Chris Jones & the Night Drivers- Make Each Second Last review

Chris Jones & the Night Drivers Make Each Second Last Mountain Home

In a recording and performing career now stretching forty years, Chris Jones has become one of bluegrass music’s most recognizable voices, bandleaders, and personalities. His rich, melodic baritone is pleasingly distinctive, and via his leadership of the Night Drivers approaching thirty years he has played across North America and Europe. As an award-winning songwriter, humourist, and broadcaster, he has become a bluegrass ‘household’ name.

From last autumn, Make Each Second Last already had a number of chart-toppers released as singles by the time the disc hit the market. “Whither You Roam,” “Quiet Click,” and “We Needed this Ride” each received considerable, deserved attention upon initial release. A diverse selection—the first up tempo and devoted, the next pensive with resignation, the latter uplifting and affirming—these three Jones compositions provided formidable introduction to a strong album.

Additional singles co-written with Thomm Jutz, “Riding the Chief,” inspired by Jones’ youthful, summer train trips to visit his father in Albuquerque, and “Bed of Snow,” further bolster the recording. “Riding the Chief” is especially appealing; while personally not a big fan of the swing-influence on bluegrass, this number captures the sepia-toned and burgeoning independence of youth, whether traveling cross-country, or exploring rural, wooded hills and sloughs on foot and bike: the feeling is universal.

Additional highlights include “Leave It At the Gate,” a Jones/Jon Weisberger collaboration, and the instrumental “Groundhog’s Retreat,” a Jones/Mark Stoffel offering; if bluegrass radio allowed instrumental hits, this would be one. The album closes with the meditative and inspirational “They’re Lost Too,” the first collaboration I am aware of between Jones and the Night Drivers’ latest addition, banjoist Grace van’t Hof.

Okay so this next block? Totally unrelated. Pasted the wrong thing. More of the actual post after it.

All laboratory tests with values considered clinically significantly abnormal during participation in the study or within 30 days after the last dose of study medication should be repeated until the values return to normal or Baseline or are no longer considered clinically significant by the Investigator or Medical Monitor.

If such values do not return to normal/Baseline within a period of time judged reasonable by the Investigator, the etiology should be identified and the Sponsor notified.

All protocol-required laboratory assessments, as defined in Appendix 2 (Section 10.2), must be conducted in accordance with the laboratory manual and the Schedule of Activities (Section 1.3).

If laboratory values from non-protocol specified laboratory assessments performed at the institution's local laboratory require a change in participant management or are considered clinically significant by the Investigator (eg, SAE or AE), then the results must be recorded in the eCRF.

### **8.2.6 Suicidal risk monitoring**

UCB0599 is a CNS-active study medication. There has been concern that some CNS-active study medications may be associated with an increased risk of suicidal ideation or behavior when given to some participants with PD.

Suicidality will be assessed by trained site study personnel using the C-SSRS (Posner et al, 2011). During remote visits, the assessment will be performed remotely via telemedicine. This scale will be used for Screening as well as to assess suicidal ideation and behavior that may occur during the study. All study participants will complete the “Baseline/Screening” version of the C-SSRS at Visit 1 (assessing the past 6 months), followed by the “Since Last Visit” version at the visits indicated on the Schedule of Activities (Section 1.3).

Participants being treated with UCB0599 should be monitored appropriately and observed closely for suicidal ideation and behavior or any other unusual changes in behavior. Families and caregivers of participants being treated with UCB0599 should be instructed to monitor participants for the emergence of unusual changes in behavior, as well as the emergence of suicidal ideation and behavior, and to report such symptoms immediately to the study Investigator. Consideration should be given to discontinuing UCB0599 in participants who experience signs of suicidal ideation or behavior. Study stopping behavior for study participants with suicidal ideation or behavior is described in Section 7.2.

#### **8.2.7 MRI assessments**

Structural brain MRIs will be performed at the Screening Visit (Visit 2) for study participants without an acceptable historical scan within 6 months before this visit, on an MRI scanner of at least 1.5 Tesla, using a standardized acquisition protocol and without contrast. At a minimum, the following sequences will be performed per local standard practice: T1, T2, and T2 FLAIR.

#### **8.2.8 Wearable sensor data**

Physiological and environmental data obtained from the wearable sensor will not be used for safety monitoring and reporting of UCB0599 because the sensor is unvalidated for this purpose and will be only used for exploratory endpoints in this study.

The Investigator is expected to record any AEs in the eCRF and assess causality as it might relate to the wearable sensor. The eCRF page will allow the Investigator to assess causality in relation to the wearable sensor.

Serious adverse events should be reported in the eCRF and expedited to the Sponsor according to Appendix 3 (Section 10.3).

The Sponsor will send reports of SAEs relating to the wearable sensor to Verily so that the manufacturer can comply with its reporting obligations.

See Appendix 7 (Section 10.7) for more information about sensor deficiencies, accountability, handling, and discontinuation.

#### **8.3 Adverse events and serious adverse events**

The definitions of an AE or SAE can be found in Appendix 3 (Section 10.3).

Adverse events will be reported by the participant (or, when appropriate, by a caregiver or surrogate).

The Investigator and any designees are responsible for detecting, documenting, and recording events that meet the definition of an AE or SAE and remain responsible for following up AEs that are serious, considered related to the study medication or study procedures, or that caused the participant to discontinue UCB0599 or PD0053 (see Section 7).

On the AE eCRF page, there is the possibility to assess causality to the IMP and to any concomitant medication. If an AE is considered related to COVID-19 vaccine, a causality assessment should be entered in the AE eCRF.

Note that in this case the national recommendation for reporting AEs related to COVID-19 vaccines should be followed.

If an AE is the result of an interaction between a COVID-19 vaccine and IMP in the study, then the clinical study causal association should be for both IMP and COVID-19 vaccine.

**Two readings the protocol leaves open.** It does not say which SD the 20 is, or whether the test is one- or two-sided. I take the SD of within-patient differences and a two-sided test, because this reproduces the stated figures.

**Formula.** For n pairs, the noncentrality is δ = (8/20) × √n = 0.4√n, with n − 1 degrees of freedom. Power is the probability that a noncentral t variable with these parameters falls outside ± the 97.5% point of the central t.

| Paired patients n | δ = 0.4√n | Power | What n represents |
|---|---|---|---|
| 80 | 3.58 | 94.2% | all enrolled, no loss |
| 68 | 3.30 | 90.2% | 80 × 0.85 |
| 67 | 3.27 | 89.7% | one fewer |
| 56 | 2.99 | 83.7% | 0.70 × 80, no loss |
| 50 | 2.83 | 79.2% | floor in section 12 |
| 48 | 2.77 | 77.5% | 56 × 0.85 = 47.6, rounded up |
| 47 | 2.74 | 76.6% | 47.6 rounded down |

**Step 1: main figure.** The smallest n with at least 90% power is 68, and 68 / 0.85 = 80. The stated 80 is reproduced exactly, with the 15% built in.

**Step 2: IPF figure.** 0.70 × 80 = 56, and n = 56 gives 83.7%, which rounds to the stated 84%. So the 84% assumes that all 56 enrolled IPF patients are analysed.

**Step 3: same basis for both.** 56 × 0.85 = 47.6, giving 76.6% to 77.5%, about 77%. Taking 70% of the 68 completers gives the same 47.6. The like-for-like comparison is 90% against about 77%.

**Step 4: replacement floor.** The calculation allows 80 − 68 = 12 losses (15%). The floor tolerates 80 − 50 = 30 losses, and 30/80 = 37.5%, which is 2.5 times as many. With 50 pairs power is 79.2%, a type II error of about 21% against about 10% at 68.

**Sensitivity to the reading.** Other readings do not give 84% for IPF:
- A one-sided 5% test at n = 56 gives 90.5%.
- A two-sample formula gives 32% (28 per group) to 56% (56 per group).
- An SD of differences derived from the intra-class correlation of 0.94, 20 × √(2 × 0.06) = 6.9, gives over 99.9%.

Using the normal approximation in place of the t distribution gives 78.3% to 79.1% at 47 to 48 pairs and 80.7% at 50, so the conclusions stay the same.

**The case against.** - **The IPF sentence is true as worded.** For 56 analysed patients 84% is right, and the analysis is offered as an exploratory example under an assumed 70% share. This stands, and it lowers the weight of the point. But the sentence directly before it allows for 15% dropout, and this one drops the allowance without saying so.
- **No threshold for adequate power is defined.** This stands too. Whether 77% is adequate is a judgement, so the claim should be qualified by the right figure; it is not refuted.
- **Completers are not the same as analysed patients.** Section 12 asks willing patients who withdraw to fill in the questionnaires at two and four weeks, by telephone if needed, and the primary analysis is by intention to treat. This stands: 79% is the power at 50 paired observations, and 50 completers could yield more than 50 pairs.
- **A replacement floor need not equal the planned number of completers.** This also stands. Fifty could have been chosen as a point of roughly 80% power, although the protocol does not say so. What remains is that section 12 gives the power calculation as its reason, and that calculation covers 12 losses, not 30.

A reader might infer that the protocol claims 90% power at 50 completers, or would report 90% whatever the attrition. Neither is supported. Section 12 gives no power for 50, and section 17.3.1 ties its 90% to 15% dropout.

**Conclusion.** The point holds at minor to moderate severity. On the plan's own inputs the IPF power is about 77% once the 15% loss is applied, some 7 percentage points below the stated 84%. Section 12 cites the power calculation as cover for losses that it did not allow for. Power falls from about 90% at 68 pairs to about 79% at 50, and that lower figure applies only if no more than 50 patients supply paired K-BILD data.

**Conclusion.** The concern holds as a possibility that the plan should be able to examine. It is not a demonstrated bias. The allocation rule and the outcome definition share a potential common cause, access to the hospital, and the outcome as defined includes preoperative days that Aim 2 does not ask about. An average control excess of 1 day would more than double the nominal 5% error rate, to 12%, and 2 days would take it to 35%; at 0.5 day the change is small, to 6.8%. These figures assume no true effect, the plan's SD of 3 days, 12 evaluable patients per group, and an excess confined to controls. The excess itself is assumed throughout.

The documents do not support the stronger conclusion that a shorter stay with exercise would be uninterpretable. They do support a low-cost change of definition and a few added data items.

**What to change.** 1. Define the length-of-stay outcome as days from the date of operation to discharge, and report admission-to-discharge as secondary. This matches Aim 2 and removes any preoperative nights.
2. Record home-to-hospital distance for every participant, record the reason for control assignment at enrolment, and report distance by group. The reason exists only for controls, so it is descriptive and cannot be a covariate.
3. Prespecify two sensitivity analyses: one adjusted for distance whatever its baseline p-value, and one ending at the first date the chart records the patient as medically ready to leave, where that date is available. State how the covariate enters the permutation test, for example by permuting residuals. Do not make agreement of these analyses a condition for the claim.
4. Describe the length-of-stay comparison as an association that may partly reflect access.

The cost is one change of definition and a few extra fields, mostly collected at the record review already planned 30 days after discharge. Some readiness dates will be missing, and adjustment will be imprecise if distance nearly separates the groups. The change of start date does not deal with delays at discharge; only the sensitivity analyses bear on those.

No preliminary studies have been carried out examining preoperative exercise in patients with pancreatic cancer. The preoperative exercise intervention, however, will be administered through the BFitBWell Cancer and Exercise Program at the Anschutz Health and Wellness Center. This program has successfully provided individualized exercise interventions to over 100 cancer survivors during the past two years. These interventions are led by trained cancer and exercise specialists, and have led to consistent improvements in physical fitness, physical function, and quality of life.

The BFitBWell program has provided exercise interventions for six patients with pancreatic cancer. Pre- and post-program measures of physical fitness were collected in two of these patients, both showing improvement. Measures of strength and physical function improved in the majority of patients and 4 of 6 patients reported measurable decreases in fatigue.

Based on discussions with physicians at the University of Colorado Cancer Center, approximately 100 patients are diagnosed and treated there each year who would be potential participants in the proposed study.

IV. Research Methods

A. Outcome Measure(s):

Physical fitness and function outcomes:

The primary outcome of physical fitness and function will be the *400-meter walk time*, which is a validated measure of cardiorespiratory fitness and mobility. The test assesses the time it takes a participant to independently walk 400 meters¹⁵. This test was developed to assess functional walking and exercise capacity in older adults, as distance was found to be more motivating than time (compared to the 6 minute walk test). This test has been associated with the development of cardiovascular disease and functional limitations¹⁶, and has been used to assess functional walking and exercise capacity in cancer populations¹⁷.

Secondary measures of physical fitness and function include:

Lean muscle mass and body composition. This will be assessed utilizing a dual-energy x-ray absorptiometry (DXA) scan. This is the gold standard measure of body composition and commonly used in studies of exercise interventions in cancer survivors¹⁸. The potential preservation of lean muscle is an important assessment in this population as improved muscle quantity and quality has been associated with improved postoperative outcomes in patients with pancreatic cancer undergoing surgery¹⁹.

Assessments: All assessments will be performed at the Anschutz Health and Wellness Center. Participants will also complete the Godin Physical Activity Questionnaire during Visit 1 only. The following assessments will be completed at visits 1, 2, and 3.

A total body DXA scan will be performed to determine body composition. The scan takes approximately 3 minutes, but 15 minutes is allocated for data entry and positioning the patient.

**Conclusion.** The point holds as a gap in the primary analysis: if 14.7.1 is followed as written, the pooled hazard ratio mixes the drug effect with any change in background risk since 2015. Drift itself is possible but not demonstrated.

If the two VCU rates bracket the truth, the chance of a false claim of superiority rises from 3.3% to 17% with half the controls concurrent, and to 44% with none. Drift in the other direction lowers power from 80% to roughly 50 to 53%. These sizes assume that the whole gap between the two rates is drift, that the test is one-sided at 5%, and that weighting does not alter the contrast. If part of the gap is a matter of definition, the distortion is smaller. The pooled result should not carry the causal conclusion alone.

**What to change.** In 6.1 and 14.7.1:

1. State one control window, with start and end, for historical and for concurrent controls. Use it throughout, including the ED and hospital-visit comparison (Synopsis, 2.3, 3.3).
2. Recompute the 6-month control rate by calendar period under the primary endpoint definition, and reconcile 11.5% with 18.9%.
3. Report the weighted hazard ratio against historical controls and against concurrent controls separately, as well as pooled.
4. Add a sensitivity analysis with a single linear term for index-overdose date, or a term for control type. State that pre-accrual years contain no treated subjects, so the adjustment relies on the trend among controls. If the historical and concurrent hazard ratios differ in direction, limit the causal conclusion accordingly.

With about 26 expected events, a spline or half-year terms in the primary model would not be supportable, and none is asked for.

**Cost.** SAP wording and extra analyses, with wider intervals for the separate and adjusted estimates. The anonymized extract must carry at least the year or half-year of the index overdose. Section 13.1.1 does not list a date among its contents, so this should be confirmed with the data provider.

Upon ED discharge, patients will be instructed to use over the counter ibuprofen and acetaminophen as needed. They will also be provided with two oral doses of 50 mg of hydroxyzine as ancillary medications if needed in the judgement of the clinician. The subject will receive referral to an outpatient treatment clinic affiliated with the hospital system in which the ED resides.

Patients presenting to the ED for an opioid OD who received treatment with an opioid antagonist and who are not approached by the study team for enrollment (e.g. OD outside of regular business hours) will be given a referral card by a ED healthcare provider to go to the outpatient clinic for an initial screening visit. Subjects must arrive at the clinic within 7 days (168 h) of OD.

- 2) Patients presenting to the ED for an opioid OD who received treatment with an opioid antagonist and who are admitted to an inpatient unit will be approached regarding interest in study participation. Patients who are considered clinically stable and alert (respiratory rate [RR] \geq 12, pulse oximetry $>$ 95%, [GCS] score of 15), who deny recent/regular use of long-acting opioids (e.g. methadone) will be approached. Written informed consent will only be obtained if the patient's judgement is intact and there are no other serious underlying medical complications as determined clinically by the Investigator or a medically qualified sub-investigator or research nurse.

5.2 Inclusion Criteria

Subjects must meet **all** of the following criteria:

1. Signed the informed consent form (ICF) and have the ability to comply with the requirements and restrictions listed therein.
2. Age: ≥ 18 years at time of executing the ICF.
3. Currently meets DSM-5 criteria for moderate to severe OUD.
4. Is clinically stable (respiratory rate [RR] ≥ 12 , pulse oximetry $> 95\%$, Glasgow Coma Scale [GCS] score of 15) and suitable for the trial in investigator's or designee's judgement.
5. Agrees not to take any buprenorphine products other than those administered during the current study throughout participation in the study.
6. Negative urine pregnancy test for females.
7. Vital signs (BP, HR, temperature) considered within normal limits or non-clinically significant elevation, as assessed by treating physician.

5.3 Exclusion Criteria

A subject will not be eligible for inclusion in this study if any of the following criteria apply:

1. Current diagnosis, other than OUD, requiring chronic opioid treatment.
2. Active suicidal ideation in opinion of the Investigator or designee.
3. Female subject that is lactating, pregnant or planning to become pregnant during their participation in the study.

While the Night Drivers have experienced turnover these last several years, the sound of the group remains as strong as ever. Always presenting a smooth, mature, and restrained approach to bluegrass, veteran newcomers van’t Hof (banjo, baritone ukulele, and accordion) and Marshall Wilborn (bass) have slid into the group and their personalities most obviously blend with Jones (guitar) and Stoffel (mandolin). Jones takes all the vocal leads with his bandmates harmonizing. It truly feels like a group effort, down to the album’s artwork and design being credited to van’t Hof.

Jones’ spouse Sally and daughter Joanna provide harmony on “Silver City,” while Carley Arrowood fiddles on that song as well as “Bed of Snow.” David Johnston provides additional fiddle (“Riding the Chief”) and steel guitar (“Quiet Click”). One can hear and feel subtle drumming from Tony Creasman.

Within an album of perfection, the song “We Need to Hear from You” may contain the album’s most pointed and valued message. Co-written by Jones and Weisberger, the song is a welcome invitation to sensible, intellectual thought given the past few years, filled as they have been with rancor, alternative facts, and dis-information:

There is always risk in expressing
That which you know to be true
This is no season for silence
We need to hear from you.

Make Each Second Last is a thoroughly engaging album. Jones’ guitar playing is always brilliant—he has one of the steadiest and most under-acknowledged right hands in bluegrass, and never fails to provide perfect tone and rhythm to his songs. The Night Drivers never disappoint, and this latest recording is further evidence—if it was needed—that they remain one of bluegrass music’s finest outfits.

Leave a Reply

Please log in using one of these methods to post your comment: Logo

You are commenting using your account. Log Out /  Change )

Twitter picture

You are commenting using your Twitter account. Log Out /  Change )

Facebook photo

You are commenting using your Facebook account. Log Out /  Change )

Connecting to %s